The next variety of criticism to which I wish to allude is one upon which, at the stage now reached in our argument, there is no need to dwell at length. It is a constant reproach against the Libertarian that he lives in an atmosphere of mystery, invoking incomprehensible and miraculous agencies. It may almost be said that no criticism of 'free will' is complete without its little joke against the 'mysteries' and 'miracles' in which the conception is supposed to be enveloped.
What is the assumption underlying this reproach, and needful to give the reproach the force of a criticism? It is, I suppose, that 'miracles' (meaning by that events which defy the laws of intelligible continuity) cannot happen, since the universe is intelligibly continuous throughout. That the universe is intelligibly continuous is, however, an hypothesis at best - and, if I am right, a false hypothesis. Only the critic who takes it as irrefragable dogma is entitled on his premises to consider as a priori absurd the conception of an agency of a 'miraculous' character. And I think I am not mistaken in crediting to many of the 'miracle' critics metaphysical views of a very much more tentative character.
Free will is mysterious, is a miracle in the sense just alluded to. No attempt should be made by the Libertarian to disguise this aspect of it. But it is perhaps worth while reminding ourselves that it is certainly not 'mysterious' in the sense of being a mere inexplicable 'bolt from the blue,' something that 'comes from nowhere.' So far is this from being so, that there is a true sense in which there is absolutely nothing of whose ultimate source we have such certain knowledge as we have of this creation of which we know our self to be the creator.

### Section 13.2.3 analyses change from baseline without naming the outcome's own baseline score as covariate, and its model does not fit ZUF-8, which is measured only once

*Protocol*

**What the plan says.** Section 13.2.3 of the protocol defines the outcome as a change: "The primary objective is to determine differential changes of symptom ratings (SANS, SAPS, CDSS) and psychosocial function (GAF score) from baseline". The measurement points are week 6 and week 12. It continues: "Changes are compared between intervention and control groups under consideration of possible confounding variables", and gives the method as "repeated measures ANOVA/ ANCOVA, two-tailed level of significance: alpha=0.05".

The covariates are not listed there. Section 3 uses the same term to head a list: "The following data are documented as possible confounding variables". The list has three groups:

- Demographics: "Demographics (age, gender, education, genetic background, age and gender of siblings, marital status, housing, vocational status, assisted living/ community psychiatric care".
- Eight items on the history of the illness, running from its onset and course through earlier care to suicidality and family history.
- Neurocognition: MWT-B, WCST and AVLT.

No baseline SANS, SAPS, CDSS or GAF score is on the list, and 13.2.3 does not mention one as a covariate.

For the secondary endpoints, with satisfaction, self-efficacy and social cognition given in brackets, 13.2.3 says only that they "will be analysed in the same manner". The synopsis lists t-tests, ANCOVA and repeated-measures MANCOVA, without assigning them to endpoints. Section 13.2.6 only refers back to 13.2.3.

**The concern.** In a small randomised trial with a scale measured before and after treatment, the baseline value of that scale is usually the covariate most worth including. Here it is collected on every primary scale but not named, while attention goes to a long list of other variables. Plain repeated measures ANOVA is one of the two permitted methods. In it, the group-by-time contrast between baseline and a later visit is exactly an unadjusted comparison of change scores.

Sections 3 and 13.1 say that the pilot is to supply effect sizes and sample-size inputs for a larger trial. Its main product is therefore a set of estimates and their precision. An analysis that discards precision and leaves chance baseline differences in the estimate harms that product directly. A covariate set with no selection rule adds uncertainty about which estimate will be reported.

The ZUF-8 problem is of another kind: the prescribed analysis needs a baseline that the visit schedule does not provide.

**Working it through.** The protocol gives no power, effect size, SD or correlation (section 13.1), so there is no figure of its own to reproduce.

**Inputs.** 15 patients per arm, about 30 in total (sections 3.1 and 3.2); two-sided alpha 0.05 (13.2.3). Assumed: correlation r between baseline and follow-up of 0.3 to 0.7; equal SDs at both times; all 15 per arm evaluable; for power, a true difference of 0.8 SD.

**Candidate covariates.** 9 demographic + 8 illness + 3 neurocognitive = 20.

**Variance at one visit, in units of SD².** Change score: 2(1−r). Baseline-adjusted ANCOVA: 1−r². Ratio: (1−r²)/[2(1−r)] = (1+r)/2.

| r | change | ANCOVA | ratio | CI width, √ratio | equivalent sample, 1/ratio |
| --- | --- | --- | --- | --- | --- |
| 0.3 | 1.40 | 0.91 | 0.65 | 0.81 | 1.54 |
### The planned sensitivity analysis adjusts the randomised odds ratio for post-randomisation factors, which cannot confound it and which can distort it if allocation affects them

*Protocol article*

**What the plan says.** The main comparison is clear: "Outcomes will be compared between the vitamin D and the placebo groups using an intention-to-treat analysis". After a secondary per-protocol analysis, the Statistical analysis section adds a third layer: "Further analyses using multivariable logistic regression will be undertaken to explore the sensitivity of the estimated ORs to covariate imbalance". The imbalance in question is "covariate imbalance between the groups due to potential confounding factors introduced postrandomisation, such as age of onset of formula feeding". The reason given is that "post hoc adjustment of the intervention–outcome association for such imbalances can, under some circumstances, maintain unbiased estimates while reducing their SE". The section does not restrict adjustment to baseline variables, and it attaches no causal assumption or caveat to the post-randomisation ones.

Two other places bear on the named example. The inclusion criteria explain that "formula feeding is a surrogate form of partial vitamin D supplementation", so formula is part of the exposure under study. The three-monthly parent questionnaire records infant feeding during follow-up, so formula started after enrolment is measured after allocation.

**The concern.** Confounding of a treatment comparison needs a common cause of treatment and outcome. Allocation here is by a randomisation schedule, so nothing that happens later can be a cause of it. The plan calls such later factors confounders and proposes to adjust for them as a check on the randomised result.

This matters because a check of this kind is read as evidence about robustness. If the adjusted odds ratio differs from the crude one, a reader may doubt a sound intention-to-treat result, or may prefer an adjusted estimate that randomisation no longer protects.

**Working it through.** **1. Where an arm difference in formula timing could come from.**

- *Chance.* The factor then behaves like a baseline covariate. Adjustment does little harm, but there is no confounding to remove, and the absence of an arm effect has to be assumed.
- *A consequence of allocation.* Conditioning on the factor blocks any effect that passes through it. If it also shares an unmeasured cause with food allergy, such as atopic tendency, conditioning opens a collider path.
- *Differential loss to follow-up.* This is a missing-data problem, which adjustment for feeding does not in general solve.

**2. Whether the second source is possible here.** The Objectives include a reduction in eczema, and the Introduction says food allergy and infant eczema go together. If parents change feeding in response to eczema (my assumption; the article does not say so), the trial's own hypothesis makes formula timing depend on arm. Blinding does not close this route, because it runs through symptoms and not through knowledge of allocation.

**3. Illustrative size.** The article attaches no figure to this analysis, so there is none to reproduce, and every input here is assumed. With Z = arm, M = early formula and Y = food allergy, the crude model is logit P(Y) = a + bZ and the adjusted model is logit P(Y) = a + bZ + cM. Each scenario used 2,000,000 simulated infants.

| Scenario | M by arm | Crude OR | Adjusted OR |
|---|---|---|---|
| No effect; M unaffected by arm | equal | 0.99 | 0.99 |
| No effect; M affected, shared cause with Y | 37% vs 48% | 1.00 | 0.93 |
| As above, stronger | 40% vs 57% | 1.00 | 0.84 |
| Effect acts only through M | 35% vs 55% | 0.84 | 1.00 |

This is really all that it seems necessary to say on the objections to free will on the score of its mysteriousness. Truth to tell, many of these objections seem to the present writer fairly to deserve the adjective 'cheap.' The critic makes capital out of the fact that philosophy is an affair of the 'reason,' and plumes himself upon the inexorable logic which saves him from falling a victim to this 'illusion' of an occult force whose operations cannot be understood by the intellect. It does not occur to him that perhaps it would be much more mysterious if the self which knows were capable of being understood after the same manner as the objects which it knows. Much less does he suspect that this very 'reason' which he extols may possibly, if duly interrogated, drive us to the conclusion that reality is 'beyond reason.' These are not matters for crude and hasty dogma, but for the cautious, critical, respectful consideration which the great figures in the history of philosophy have, almost without exception, vouchsafed to them. But our 'scientific' Determinist, blinded by his idolatry of a 'reason' which he has never analysed, smiles in contempt at the very mention of 'mysteries,' and (though, it is fair to add, only half-conscious of the implications of what he is doing) calmly extrudes from the realm even of possibilities that creative self-activity which is an absolutely indispensable condition of the worthwhileness of human existence.